The Cleveland Cavaliers showed no signs of rust after a nine-day layoff between rounds, as the defending champs jumped out to a 61-39 lead heading into halftime and cruised to a 117-104 win on the road in Game 1 of the Eastern Conference Finals at Boston.
LeBron James scored 38 points, marking the eighth time in nine Playoff games this year in which he’s eclipsed 30 points.
He’s averaging 34.7 points per game in the Playoffs.
Kevin Love erupted for a Playoff career high 32 points (18 of which came in the third quarter). It was no coincidence that the last time he played a postseason game in Boston was the first round of 2015, when he suffered a year-ending shoulder injury after a controversial play involving Celtics big man Kelly Olynyk, who was accused of committing a dirty play to injure the power forward.
Tristan Thompson was a handful for the Celtics to deal with, as well, scoring 20 points and grabbing nine rebounds (six of which were offensive boards).
The game was more of the same for the way Cleveland’s postseason has been going, but Boston did show signs of life in the second half, sparked by Avery Bradley (21 points), Jae Crowder (21 points), Jaylen Brown (10 points) and Gerald Green (11 points).
Marcus Smart also provided a boost of energy and was not afraid to get in Thompson’s face in the third quarter, which brought the crowd back into the game.
For as much as the game was a dominant wire-to-wire victory for the Cavs, the Celtics may have built some positive momentum heading into Game 2 and most importantly didn’t lay down after trailing by as many as 28 points.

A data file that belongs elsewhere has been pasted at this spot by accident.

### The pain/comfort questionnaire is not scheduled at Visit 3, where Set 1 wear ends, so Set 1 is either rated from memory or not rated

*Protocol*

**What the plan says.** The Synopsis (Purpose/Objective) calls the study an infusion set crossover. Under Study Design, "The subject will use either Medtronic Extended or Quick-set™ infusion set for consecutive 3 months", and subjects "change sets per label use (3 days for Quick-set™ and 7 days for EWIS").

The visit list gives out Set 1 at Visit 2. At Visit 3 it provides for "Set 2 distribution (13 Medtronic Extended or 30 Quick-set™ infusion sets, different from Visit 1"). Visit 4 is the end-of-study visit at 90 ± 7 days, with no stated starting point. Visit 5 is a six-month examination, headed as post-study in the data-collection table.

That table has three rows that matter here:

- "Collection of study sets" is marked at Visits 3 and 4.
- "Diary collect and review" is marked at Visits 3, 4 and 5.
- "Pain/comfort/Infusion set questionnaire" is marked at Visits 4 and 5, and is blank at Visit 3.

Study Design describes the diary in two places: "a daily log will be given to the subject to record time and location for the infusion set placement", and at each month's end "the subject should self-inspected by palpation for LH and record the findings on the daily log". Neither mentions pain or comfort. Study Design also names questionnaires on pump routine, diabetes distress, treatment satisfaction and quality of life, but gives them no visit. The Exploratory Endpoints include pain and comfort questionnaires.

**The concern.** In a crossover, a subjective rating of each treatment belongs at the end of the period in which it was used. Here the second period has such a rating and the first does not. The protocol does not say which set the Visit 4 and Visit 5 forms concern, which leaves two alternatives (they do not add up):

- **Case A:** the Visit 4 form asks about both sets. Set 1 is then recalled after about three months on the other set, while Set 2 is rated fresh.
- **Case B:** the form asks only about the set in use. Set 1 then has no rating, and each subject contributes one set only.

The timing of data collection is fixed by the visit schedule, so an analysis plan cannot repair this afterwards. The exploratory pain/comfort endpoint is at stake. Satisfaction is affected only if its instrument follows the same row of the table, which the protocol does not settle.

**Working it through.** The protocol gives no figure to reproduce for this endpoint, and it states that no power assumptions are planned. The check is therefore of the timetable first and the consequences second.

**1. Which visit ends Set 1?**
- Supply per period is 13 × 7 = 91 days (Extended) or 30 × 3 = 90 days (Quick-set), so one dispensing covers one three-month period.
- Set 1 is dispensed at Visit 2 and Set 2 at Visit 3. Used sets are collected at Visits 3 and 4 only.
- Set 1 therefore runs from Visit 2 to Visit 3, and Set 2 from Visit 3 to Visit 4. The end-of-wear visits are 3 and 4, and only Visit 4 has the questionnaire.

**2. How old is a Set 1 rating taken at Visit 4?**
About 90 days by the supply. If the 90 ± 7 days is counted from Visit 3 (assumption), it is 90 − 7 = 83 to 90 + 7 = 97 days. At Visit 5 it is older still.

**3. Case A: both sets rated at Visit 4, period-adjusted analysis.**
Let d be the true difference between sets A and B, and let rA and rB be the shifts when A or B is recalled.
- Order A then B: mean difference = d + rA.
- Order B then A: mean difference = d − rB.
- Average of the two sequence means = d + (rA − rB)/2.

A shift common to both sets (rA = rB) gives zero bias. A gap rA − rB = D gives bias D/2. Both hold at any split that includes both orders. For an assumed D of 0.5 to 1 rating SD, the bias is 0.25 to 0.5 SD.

On a night when the Celtics received less than stellar play from their two main stars – Isaiah Thomas (17 points) and Al Horford (11 points), the roleplayers stepped up to at least make the score look less embarrassing than the actual game itself.
Boston’s going to need Thomas playing at a superstar level to have a chance in this series and any time Horford is held silent it’s that much tougher for the Celtics to get over the hump even against teams like the Washington Wizards – let alone the Cavs.
Watching the game, it’d be easy to understand if no one noticed Kyrie Irving’s presence for the Cavs. He only scored 11 points on the night.
The Cavs shot 11-for-31 from three-point range as a team and when you factor that into how much of a blowout the game turned into, it doesn’t bode well for the Celtics on how the game could have turned out if Irving was hitting shots or if three pointers were falling more for the Cavs.
We’ll see if Thomas can pick up his play in Game 2 and if the Celtics can bounce back to even the series at one apiece on Friday night, but one thing appears to be as close to a guarantee as you’ll find in the NBA: nobody can stop LeBron when he’s playing like this and in the Eastern Conference, it really might just be that simple.